Glad you new meds are working. Proud you kept at it until it was better.
    It is ok if you are ready to go back to work now, even full time. Life is real.
    Her language is not delayed, she is being herself. Each child hits different milestones at different ages. Your doc will know if and when to be concerned.

  3. For some reason (Can anyone guess why?) this made me think of you. Find and read whole story.
    The Blameless Burden: Scapegoating in Dysfunctional Families
    January 30, 2017 • By Sarah Swenson, MA, LMHC, Topic Expert
    2964 0 0 15 0 >
    Person in gray skirt suit stands under spotlight, head bowed, in red-toned roomIn biblical lore, Aaron selected a goat on behalf of the entire tribe, cast upon it the sins of all members, and then banished it alone to the wild. The members of the tribe were then at great ease, having been freed from their cast-off sins—whatever those sins may have been.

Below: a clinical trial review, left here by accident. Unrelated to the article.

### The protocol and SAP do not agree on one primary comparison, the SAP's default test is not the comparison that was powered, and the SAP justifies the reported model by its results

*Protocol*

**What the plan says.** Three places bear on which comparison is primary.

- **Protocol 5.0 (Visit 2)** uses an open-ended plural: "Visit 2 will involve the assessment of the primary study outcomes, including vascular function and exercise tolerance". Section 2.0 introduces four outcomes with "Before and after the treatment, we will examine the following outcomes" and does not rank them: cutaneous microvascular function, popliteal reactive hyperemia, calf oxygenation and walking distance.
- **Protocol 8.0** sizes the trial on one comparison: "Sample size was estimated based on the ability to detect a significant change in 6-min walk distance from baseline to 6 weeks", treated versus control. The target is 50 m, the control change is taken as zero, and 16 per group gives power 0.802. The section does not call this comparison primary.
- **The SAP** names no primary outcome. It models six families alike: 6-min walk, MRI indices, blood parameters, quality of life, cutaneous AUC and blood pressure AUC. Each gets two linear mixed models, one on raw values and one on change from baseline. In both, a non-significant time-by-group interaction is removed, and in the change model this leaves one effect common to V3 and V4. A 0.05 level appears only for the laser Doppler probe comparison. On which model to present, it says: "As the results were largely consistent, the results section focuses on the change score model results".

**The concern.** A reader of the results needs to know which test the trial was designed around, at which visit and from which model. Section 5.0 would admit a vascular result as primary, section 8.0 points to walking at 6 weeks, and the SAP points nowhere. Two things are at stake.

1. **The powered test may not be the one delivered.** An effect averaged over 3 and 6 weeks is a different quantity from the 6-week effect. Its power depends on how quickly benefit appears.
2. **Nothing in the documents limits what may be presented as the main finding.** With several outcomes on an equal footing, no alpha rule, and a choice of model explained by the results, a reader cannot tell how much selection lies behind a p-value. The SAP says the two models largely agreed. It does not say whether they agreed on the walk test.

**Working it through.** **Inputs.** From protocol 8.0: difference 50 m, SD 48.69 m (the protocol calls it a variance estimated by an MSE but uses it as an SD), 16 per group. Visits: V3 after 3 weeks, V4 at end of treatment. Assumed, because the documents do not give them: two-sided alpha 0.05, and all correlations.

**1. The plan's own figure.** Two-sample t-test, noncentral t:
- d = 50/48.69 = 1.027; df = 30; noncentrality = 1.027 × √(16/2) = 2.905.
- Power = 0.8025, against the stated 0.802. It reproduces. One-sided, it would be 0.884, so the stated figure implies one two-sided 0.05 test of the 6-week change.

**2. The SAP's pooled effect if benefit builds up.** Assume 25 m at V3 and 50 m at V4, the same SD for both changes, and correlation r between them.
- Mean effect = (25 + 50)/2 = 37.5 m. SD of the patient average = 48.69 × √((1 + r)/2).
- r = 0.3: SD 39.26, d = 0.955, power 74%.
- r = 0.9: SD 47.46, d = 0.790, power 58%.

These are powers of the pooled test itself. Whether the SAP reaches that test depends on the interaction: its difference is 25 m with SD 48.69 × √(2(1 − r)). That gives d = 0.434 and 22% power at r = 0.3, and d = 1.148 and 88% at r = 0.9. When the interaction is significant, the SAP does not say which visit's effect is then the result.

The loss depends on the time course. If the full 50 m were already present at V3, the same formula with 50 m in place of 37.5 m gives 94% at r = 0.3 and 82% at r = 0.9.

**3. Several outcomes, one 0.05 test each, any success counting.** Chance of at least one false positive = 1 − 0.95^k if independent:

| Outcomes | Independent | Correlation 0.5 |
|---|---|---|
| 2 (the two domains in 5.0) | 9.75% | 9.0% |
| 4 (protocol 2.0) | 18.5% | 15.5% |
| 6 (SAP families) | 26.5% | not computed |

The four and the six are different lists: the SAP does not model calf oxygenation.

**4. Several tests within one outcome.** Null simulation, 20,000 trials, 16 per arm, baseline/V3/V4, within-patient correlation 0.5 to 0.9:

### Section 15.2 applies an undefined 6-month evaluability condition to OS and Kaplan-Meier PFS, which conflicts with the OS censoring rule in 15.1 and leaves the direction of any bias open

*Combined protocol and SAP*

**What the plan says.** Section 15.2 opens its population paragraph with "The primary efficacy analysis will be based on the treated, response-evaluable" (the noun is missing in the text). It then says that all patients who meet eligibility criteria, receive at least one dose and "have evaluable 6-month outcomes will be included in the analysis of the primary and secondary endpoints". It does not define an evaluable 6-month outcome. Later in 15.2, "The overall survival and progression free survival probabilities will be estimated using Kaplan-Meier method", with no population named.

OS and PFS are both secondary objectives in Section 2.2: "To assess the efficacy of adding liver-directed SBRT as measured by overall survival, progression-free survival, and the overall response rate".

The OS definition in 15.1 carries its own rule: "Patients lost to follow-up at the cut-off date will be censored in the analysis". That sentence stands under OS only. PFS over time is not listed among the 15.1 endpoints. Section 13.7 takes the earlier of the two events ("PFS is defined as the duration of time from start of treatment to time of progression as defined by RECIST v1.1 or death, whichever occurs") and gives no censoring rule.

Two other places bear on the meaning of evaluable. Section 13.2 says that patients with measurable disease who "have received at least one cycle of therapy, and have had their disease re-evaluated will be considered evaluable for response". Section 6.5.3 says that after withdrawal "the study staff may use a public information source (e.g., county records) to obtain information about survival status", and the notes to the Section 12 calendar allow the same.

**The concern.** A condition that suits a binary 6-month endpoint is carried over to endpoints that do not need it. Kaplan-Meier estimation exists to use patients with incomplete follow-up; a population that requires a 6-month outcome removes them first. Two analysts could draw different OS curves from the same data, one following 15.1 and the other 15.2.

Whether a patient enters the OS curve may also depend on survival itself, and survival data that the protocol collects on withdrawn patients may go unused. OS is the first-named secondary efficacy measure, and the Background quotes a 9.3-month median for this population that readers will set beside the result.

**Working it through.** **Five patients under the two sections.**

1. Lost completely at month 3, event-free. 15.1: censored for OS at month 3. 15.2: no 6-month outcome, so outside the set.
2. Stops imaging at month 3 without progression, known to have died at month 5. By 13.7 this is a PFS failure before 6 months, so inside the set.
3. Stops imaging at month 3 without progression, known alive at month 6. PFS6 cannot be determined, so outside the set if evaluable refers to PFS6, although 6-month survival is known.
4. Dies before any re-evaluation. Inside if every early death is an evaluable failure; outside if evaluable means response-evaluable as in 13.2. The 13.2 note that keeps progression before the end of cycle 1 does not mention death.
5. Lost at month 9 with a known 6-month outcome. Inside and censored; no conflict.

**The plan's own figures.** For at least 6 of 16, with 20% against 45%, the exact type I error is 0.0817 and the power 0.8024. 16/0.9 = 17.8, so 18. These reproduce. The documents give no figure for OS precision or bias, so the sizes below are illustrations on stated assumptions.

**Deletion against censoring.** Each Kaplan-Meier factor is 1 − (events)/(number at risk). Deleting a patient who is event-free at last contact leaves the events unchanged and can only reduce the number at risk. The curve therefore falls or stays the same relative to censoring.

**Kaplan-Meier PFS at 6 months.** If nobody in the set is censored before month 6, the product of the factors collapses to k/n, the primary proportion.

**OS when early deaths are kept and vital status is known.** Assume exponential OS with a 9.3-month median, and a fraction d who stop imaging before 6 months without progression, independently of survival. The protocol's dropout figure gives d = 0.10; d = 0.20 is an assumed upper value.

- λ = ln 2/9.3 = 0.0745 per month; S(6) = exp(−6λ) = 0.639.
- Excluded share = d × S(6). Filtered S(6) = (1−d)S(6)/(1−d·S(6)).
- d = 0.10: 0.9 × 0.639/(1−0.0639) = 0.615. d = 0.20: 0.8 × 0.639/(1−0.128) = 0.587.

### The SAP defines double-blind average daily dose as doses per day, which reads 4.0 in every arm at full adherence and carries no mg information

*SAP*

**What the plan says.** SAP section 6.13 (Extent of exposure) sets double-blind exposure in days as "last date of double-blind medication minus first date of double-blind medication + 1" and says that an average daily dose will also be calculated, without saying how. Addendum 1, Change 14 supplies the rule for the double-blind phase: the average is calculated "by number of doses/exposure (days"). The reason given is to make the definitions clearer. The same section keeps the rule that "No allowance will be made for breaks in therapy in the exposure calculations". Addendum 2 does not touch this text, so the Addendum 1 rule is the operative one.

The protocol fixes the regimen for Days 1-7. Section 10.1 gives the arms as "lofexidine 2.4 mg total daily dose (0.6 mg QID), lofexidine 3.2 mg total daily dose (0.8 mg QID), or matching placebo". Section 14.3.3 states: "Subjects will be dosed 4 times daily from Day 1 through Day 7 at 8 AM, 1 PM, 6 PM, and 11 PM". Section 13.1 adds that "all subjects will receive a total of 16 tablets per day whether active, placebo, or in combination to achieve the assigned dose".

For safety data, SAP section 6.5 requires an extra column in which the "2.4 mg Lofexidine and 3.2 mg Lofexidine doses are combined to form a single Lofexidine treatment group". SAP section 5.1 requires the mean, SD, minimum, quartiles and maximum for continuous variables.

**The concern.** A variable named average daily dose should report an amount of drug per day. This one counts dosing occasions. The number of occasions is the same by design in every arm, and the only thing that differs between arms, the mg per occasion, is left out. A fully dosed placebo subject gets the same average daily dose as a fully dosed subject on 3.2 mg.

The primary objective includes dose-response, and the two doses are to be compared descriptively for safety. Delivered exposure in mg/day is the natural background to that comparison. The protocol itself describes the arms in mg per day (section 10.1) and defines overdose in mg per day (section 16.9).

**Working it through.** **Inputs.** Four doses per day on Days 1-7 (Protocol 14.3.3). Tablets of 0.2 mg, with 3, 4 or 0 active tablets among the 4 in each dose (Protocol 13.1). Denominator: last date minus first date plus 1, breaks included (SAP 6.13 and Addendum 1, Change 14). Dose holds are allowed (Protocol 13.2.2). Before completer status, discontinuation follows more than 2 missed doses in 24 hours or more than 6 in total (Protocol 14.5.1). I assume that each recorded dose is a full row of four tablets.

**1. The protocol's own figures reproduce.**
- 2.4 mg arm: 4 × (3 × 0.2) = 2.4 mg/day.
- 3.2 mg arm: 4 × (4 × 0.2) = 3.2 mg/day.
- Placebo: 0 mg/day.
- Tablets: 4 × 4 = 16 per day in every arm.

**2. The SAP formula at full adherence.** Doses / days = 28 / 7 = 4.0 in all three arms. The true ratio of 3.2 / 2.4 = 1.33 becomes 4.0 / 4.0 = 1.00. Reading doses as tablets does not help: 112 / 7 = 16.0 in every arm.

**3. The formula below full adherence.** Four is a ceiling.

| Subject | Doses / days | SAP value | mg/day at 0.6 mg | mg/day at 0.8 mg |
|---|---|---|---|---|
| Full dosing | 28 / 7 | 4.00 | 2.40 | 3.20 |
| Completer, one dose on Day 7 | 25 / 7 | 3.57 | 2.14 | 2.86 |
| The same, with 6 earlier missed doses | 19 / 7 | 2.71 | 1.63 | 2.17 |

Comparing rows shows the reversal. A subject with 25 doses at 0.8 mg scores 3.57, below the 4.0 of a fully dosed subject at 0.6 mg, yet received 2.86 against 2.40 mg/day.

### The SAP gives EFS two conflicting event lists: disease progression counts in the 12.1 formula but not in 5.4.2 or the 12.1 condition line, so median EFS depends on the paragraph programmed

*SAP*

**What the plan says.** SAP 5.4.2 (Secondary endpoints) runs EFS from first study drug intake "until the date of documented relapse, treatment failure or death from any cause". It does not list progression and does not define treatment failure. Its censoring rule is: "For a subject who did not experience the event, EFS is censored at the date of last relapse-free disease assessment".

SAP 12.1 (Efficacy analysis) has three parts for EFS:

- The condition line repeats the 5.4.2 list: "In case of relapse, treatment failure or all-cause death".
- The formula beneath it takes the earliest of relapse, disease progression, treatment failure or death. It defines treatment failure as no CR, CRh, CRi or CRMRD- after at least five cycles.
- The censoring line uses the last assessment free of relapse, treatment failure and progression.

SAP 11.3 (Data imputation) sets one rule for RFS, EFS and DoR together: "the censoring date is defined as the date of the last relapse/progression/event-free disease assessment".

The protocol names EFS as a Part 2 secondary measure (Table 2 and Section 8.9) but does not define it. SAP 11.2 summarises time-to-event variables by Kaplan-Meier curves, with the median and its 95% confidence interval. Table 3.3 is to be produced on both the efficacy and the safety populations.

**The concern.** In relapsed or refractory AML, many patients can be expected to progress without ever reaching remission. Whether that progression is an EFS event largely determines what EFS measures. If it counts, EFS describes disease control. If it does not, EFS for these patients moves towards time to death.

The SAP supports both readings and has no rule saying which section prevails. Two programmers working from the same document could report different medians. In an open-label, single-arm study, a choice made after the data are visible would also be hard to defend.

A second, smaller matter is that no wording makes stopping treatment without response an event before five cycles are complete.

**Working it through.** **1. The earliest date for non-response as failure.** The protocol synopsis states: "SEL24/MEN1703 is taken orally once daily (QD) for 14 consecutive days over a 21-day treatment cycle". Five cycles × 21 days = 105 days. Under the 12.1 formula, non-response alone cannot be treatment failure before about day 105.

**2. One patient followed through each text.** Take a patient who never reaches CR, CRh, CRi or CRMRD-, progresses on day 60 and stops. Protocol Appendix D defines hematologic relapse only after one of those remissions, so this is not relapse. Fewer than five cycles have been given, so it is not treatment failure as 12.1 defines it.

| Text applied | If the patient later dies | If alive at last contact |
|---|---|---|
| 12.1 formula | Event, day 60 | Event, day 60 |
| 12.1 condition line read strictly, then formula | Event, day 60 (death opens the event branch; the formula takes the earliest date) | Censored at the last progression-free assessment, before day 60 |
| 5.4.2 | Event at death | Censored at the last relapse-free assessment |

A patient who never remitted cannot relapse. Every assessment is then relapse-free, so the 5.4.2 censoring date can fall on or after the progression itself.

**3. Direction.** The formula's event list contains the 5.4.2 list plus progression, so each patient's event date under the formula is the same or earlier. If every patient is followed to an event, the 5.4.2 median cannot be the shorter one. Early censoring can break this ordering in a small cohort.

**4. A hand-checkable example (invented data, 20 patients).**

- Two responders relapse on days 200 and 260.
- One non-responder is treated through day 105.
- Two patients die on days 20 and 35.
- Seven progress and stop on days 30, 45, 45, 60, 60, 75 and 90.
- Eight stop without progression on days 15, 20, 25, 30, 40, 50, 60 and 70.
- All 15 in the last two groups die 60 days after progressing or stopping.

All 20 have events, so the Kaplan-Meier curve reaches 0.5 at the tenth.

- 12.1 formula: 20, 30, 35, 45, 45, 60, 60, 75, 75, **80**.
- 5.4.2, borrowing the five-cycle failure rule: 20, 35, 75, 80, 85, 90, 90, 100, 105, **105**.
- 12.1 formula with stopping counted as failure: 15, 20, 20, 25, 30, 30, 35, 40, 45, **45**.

Everyone felt better, though they had neither identified their specific sins nor atoned for them. They had simply agreed to hang them on the goat. If this spurious logic was obvious to anyone, it was not discussed. Why question an agreed-upon means of making everyone feel better?

    Now about that goat. It was selected from the herd and sent forth into the wilderness for reasons having to do with the sins of others. The goat had done nothing to merit banishment. But once the ashes were cold on the rituals of dispatching it, the goat found itself alone in the wilderness, isolated from its herd, in unknown territory, suddenly forced to fend for itself. It faced dangers from predators; difficulty finding food, sustenance, and shelter; and it lived the constantly woeful insecurity of a herd animal without a herd.